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Sgt. N.J. Todd
Protests from those who don't know ring hollow
SPECIAL TO THE AMERICAN-STATESMAN

Thursday, October 9, 2003

I do not object to all those who oppose the war. I do object those who accuse the United States of war crimes and genocide in order to lend weight to their pacifism.

I have heard and seen those in Austin who call for the United States to leave Iraq, accusing the Bush administration of an unjust invasion, illegal occupation and genocide. Such people don't know what "genocide" means.

I cannot count the number of places I have stood where massacres were committed. In Bosnia, I was among the fortunate few whose duty it was to be aware of what had happened and to help create a plan to salvage the situation. Before and after my deployment, I was involved in analyses of similar situations in Rwanda and Kosovo. In Afghanistan, I got a chance to participate in recovery and reconstruction efforts on the ground, to speak to those who had been survivors of such slaughters, as well as those who probably had been involved in committing them.

I had to become familiar with the massacres and attempted genocides that have shaped modern Iraq, the repression of the Kurds and Iraqi Shiites, the mass graves, gassings, the razing of villages and the attempted destruction of entire cultures and peoples.

There are places on Earth where "police" can arbitrarily arrest and torture whom they like, and ask for bribes not to do so. And some people in the United States, sheltered from such things, will tell you that American soldiers are no different from such fighters.

It is their right to think so. But the children know. The children of those tortured lands laugh and play with American soldiers, wave to them, speak a few American phrases, ask for candy and treats or simply give a shy smile. They crowd around us when we walk the streets, cluster around our bases and safe houses, run out into the streets to wave to passing convoys. They thank us.

They do not do the same for the other soldiers. They vanish when they see them about their business, hide when they sense the trouble coming, run before they can get chased away. They understand the difference, even if our pacifists do not.

I have spoken to children with scars from bullets on the backs of their heads, put there when they were toddlers. I have seen the graves of those who died and commiserated with those who somehow survived. Such things occur too frequently to stop them all. Yet in some situations, we can intervene. Such moments occur too infrequently to allow them to pass unseized, such opportunities are too rare to pass up. Now we have intervened in Iraq and have the historic opportunity to rehabilitate a land that has for too long suffered the law of the gun.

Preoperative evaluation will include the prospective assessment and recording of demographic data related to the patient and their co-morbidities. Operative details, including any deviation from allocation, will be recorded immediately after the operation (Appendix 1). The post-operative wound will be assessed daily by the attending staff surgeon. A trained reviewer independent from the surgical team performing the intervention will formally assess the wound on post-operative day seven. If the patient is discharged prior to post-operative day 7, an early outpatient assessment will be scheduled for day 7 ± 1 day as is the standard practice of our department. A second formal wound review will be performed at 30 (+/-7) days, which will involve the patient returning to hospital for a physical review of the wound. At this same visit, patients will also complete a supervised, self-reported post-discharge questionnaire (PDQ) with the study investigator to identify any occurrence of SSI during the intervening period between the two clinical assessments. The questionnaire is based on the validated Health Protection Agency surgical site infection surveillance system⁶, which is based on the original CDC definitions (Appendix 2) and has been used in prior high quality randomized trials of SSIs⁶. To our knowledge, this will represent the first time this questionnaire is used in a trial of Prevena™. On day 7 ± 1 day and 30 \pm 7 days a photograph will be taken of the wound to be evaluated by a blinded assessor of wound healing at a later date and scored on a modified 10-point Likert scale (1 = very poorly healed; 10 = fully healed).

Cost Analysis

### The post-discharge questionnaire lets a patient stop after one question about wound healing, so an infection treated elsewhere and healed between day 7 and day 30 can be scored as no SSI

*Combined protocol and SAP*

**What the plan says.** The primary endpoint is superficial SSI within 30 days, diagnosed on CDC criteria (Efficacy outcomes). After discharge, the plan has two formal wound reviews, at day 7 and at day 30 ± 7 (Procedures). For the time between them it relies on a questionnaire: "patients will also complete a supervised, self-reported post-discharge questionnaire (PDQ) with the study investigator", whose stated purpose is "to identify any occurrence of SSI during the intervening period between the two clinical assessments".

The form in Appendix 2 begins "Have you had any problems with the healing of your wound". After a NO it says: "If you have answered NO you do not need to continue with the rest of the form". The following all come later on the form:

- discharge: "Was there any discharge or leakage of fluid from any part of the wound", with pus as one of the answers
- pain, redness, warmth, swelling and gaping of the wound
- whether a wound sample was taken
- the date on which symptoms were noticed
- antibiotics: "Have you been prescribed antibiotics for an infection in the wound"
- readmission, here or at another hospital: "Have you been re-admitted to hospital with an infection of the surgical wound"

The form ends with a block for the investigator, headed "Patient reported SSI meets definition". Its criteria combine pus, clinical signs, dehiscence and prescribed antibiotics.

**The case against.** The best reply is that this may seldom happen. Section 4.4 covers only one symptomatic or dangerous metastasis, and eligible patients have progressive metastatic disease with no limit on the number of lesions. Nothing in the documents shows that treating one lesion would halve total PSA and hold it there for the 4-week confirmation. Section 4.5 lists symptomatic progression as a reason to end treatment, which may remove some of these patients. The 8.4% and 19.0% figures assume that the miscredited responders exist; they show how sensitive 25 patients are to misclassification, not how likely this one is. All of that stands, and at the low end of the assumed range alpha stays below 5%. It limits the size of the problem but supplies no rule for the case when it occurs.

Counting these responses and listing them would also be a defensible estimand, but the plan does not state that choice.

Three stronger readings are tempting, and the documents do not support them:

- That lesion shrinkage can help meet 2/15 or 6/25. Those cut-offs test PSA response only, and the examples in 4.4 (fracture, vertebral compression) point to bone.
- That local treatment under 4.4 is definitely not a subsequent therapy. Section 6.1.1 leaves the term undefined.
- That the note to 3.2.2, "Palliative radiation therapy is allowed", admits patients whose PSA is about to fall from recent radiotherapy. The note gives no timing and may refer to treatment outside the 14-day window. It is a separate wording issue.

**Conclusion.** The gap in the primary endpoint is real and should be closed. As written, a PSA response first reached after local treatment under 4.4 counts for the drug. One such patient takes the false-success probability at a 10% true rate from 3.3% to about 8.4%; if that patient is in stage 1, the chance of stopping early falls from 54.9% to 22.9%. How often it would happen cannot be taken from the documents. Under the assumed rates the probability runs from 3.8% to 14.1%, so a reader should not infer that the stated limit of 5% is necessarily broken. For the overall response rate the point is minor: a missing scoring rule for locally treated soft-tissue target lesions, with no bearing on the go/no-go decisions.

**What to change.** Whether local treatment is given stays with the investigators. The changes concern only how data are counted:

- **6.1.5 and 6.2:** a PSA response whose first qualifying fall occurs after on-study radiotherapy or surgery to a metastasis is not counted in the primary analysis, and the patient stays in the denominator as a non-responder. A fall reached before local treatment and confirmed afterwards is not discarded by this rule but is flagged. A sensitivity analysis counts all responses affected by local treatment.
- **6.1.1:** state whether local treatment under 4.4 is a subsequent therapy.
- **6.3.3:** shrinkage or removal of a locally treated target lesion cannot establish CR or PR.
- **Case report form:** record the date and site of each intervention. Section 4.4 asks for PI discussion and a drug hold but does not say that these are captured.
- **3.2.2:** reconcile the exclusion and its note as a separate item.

Doing so won't erase the suffering of those who died, nor will it contribute to aiding the people of the Congo, Liberia, Kashmir of Algeria. Yet it will do something, and create a chance for the children of Iraq to grow up without their fathers disappearing, their mothers being raped and killed before their eyes, the sisters taken for the casual use and disposal of by bored soldiers.

Yet there are those who would have us abandon those we liberated to fall back into the old ways until another strongman with better guns or more soldiers than his rivals rises to power. Given the chance to create in Iraq democratic rule by law and a military devoted to defending the populace, they would have us walk away.

After I returned from Bosnia, I visited the "museum" at Dachau. I saw the rebuilt barracks and new barbed wire, the meticulously restored crematoria and killing grounds. I knelt there in a field that had been used to dump the ashes of the victims of the Holocaust, and lit a candle for the souls who suffered there. I cried and prayed there, remembering what had been done, and thought upon the words "never again." Somehow the thought of it made me cry more, because I couldn't stop thinking about how long it took us to decide to stop the madness in Bosnia. How no one even tried to stop the killings in Cambodia, Kurdish Iraq and the Sudan. How we walked away from Somalia after the tragic sacrifice of American soldiers fighting to build a better world. It occurred to me how much we have forgotten and how empty those brave words had become.

We cannot save the world by ourselves. We cannot stop all the genocides and massacres. We cannot make sure that "never again" becomes a fulfilled promise rather than a hope. But we can return a little meaning to those words, stop some killings and end some suffering. I hope we do, and I would be proud to serve again in Iraq to do so.

But I won't expect those who call for "peace" to help me.

Todd, who is in the U.S. Army Reserve, lives in Bastrop.
 
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